Last week (October 5th), the USGS released its assessment of the mineral potential for the 10 million acres in Sagebrush Focal Areas proposed to be withdrawn from mineral entry for 20 years ostensibly to conserve the Greater Sage Grouse from the impacts of hardrock mining.
American Exploration & Mining Association (AEMA) is looking for geologists to volunteer to analyze the report.
With the possible exception of Wyoming, it is expected that the DOI will take the position that there is not a lot of mineral potential in the SFAs so the withdrawal is not going to impact current or future mineral exploration and production.
On behalf of the industry, AEMA would like to counter that narrative wherever possible. Also, the House and Senate have reached out to AEMA for help in responding to the report.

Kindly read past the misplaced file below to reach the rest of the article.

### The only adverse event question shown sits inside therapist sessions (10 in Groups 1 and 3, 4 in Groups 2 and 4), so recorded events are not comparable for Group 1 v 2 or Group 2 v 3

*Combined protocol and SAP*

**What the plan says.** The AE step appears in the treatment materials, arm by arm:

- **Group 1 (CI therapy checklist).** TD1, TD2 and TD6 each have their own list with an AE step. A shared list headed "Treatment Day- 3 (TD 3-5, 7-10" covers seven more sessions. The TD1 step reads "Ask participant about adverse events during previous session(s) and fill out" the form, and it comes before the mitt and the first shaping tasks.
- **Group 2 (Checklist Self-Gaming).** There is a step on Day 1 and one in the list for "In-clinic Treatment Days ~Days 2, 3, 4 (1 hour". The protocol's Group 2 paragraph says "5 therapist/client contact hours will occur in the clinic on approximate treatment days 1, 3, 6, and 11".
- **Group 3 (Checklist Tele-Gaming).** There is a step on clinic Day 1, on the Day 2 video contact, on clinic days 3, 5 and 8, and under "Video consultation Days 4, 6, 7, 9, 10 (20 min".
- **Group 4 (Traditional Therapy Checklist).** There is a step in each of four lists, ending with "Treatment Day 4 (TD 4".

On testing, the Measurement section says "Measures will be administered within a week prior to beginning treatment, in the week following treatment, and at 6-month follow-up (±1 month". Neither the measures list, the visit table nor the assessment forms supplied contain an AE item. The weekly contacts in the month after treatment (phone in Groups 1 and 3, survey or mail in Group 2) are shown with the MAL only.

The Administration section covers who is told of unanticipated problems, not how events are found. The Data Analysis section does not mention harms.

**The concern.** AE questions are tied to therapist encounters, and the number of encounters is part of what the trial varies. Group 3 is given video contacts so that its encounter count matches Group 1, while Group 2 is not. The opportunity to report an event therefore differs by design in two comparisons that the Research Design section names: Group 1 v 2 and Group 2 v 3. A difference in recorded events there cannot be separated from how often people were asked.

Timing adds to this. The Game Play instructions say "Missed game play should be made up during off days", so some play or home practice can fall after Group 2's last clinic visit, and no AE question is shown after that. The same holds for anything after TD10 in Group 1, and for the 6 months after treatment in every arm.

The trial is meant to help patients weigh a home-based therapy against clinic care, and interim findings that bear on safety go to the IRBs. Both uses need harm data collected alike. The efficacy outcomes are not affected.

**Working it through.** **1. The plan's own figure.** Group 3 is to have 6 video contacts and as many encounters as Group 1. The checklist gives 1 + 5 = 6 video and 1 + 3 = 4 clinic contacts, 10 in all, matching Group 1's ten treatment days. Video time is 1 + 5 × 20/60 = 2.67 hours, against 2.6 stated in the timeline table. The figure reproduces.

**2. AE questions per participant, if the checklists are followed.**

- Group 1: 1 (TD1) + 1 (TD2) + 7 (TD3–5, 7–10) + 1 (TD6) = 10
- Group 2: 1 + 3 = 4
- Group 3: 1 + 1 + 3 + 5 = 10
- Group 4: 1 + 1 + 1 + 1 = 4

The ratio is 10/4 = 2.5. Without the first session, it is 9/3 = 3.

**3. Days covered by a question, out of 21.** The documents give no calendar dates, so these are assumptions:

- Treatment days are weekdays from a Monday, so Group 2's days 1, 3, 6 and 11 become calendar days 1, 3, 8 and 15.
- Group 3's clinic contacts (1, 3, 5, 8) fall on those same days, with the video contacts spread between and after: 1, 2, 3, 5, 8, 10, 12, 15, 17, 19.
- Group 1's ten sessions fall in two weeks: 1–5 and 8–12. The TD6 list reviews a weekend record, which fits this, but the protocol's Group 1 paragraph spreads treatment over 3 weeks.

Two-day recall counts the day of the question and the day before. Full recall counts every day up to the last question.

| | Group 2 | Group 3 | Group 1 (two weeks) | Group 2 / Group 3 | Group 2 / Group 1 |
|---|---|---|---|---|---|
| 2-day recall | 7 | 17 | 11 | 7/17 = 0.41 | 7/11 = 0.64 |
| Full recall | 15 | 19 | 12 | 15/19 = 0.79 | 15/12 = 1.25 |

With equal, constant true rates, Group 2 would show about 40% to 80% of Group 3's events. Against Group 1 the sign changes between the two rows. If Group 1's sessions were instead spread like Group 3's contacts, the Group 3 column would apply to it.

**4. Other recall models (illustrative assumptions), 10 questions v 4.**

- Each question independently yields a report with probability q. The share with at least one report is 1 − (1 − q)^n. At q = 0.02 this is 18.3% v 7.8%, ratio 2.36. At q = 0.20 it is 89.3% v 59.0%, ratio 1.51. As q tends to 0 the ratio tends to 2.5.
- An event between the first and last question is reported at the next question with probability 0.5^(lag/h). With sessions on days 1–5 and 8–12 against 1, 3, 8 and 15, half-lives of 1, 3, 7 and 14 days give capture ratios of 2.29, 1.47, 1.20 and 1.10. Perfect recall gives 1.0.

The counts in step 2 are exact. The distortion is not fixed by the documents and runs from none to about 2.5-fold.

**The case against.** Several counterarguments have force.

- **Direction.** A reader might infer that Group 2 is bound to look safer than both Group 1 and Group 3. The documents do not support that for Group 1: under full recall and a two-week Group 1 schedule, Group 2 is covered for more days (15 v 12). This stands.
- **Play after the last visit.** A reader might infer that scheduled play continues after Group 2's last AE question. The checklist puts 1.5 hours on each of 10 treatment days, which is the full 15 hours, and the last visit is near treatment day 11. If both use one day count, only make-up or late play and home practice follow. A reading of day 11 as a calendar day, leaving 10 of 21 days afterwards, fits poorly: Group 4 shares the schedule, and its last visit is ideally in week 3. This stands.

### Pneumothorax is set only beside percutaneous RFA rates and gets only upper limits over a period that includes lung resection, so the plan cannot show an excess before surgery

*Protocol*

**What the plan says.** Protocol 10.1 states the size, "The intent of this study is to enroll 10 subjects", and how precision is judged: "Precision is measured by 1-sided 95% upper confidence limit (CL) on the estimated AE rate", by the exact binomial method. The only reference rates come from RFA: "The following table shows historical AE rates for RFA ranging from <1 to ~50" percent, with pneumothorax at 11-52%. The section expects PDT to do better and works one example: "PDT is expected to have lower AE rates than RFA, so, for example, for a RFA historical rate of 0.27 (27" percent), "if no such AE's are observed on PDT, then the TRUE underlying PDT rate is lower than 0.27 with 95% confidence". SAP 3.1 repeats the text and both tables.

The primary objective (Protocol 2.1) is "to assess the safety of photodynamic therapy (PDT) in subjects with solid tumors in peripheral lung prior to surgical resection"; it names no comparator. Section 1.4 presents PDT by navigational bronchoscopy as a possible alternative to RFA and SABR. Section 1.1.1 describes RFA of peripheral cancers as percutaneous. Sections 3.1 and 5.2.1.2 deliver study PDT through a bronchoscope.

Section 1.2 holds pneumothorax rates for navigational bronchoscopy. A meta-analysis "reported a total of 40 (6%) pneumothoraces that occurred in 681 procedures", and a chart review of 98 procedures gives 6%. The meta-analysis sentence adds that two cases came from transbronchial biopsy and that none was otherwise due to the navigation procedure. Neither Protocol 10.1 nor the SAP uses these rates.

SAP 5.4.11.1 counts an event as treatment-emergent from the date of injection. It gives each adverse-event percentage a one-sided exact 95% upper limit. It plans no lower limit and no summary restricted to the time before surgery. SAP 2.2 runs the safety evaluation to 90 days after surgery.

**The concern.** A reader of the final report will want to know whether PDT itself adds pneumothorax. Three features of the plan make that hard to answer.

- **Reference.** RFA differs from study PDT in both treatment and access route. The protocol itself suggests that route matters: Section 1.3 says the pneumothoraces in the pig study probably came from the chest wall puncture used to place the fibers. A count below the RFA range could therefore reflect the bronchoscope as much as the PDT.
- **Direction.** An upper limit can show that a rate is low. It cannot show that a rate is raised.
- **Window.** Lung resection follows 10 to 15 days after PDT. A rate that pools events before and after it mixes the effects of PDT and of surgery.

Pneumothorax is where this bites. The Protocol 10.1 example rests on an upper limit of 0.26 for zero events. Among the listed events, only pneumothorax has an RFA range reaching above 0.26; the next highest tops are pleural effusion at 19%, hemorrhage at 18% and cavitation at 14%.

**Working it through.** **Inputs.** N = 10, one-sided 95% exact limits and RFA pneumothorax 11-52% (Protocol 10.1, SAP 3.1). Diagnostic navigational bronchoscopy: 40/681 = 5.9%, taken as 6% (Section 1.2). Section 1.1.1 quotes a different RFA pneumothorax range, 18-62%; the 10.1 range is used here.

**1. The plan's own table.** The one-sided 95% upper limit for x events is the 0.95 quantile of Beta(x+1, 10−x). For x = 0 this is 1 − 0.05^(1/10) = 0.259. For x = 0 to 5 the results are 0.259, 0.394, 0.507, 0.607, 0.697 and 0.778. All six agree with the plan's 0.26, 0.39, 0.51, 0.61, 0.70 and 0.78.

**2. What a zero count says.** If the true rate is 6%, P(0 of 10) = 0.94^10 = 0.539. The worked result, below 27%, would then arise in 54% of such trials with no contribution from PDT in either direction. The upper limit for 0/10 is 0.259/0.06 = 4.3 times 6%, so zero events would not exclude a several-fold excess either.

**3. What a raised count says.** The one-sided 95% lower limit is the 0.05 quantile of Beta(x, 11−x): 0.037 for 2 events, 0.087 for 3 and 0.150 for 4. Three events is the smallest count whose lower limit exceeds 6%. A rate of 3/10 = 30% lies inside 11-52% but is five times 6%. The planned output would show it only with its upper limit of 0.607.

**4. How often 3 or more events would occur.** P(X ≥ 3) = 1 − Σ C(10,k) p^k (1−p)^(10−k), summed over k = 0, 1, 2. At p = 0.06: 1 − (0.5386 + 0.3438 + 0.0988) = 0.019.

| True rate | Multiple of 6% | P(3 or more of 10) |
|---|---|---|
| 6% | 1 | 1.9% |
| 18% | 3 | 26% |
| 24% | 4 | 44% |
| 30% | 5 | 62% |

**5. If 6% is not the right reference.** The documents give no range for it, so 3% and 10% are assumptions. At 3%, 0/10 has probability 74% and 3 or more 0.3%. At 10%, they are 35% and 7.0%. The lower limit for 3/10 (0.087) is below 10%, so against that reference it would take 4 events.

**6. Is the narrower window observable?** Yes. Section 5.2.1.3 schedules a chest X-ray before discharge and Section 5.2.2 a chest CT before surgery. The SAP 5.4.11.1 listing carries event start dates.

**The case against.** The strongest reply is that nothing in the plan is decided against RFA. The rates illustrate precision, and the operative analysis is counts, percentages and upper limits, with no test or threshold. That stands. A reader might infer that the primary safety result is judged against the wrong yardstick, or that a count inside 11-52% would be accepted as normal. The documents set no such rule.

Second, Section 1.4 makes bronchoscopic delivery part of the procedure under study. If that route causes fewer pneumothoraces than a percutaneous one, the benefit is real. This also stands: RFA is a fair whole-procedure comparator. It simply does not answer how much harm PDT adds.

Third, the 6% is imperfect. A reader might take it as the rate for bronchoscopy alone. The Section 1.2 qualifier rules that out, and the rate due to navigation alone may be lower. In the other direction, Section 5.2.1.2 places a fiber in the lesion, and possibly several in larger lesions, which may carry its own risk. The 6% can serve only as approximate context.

According to the summary on the USGS website, the percentage of each of the seven Sagebrush Focal Areas and the Nevada additions that have high or moderate mineral potential is as follows:
- Bear River Watershed Area: 17 percent
- North-Central Idaho Area: 7 percent
- North-Central Montana Area: 12 percent
- Nevada Alternative: 2 percent
- Shelden-Hart Mountain National Wildlife Refuge Area: 3 percent
- Southeast Oregon and North-Central Nevada Area: 17 percent
- Southern Idaho and Northern Nevada Area: 15 percent
- Southwestern and South-Central Wyoming Area: 66 percent
If you are able to help with reviewing and analyzing the data, please send an email to: email@example.com
Documents to review:
Download the Summary of Findings: (insert summary findings pdf)
Tags: Idaho Mining Association, American Exploration & Mining Association, Sage Grouse, Federal Lands, Mining